4 Belief Biases That Can Reduce Pleasure

People have a natural tendency to over-generalise beliefs about their emotions to situations where they don’t apply.

When trying to predict what will make us happy in the future, we naturally rely on beliefs we have acquired with experience. Unfortunately these beliefs about the way our emotions operate are frequently misleading.

Experiments have shown that people have a natural tendency to over-generalise beliefs about their emotions to situations where they don’t apply. Psychologists call these belief biases.

Here are four belief biases that people often display when trying to predict how an event will make them feel in the future:

  1. The contrast effect
    People expect that a good experience will be more enjoyable when it follows a bad experience. In fact research on jelly bean tasting shows that the contrast effect can be a complete mirage created by our expectations. The same is true when bad experiences follow good – there is an expectation that the bad experience will then be even worse, although often it’s not. Perhaps this is part of the reason people think Mondays are more depressing than they really are.
  2. More choice is not better
    People expect that having more options will make them happier, but often it doesn’t. Research with gourmet jams has found people can be happier, and even better motivated, when they have fewer options to choose from. In some situations, no choice at all may be better than choosing between two options – even when both options are equally enticing. Not convinced? Watch this video of Barry Schwartz.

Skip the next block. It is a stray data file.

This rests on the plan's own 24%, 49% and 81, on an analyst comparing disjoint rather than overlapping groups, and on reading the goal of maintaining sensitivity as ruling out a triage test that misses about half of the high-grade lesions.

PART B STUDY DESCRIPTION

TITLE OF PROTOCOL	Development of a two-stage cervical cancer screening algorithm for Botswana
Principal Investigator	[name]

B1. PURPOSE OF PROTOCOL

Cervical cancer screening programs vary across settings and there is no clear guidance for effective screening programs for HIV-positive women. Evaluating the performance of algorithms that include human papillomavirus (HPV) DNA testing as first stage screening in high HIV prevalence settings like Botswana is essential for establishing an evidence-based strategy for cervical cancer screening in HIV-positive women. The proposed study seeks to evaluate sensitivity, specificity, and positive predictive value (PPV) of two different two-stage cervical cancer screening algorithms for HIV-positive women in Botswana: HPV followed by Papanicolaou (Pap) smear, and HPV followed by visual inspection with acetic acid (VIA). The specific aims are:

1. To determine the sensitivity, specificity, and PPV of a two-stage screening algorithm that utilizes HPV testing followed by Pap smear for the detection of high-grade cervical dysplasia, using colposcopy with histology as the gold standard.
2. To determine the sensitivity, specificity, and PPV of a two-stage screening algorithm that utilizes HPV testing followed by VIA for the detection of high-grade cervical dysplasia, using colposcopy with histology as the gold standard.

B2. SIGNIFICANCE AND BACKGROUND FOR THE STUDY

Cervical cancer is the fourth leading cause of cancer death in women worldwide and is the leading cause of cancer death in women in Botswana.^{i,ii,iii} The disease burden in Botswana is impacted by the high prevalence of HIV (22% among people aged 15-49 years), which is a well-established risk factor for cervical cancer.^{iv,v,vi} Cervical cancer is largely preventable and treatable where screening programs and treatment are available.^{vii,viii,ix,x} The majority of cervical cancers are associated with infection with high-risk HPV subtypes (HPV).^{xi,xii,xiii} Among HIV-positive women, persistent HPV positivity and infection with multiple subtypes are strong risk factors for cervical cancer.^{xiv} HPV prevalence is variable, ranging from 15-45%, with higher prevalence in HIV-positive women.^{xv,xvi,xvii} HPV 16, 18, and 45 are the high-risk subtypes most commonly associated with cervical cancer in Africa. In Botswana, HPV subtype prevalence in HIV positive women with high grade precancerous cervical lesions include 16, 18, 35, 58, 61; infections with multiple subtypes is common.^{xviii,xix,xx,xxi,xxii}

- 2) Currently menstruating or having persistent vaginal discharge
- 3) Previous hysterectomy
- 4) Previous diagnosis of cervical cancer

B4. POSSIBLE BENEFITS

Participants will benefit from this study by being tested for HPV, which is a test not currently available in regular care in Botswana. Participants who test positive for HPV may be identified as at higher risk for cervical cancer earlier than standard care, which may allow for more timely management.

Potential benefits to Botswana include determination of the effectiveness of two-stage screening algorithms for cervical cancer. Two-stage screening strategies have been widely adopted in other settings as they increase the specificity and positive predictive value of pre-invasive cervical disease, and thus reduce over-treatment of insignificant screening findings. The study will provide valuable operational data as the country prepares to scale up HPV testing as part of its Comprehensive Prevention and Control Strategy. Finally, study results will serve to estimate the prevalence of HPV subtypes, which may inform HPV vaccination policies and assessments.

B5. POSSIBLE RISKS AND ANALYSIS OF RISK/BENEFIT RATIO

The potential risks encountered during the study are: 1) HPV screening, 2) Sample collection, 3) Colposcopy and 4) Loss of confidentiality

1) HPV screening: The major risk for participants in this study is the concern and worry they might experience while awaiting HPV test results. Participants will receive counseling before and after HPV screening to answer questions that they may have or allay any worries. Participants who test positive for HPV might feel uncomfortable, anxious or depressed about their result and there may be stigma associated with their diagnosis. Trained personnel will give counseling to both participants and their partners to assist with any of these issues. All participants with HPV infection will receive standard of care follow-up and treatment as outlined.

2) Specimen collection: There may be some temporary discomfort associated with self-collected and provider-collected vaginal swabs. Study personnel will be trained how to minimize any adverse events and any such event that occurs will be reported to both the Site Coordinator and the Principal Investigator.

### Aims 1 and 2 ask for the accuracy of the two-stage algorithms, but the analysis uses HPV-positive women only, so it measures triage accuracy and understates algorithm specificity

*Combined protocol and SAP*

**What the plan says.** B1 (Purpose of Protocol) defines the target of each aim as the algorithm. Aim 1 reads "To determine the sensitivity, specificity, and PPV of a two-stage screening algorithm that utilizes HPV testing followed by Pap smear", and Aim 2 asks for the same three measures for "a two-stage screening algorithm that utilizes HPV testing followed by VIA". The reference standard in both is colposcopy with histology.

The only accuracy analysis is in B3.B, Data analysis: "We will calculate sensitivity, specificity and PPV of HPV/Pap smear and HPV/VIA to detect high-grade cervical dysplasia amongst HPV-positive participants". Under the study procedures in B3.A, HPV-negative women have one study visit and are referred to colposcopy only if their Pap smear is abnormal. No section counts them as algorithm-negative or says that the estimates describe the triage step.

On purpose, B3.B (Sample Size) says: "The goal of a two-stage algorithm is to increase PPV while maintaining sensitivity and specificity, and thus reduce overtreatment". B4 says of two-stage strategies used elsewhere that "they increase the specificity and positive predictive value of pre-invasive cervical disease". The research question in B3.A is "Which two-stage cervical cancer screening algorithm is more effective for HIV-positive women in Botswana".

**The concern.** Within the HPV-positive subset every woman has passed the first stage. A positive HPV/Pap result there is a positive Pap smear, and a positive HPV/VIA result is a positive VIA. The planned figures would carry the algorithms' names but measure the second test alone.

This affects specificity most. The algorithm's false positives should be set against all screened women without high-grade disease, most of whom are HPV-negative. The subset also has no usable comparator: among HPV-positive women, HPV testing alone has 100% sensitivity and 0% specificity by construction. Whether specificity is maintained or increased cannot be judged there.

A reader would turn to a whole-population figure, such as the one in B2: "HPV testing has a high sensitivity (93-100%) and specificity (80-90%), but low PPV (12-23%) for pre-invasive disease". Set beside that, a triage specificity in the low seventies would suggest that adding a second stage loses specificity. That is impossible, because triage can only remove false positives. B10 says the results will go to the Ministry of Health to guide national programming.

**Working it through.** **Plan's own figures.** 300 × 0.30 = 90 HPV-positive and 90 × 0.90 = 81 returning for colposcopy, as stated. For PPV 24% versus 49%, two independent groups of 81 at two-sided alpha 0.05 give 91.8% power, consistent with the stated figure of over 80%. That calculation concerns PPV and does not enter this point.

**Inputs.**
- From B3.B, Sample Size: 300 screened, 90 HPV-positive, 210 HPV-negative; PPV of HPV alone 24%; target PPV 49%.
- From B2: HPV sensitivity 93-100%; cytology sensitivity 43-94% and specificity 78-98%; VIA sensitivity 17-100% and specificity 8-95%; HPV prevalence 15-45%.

3. Adaptation
    People often expect that repeated exposure to an experience will lessen the pleasure it gives. Research on ice cream, yoghurt and music showed that most people adapted to the taste, either coming to like it more, or at the very least dislike it less.
  4. Certainty
    People expect to feel happier when they have reduced the uncertainty in a situation. Often, though, mystery can increase pleasure.

Fighting the belief biases

The amount that we are swayed by each of these biases depends on how much we believe in them. So, just reading, remembering and believing (!) this post should allow you fight back against the belief biases, helping you to make decisions that will increase your future happiness.

[Image credit: bubbo-tubbo]

Author: Dr Jeremy Dean

Psychologist, Jeremy Dean, PhD is the founder and author of PsyBlog. He holds a doctorate in psychology from University College London and two other advanced degrees in psychology. He has been writing about scientific research on PsyBlog since 2004.

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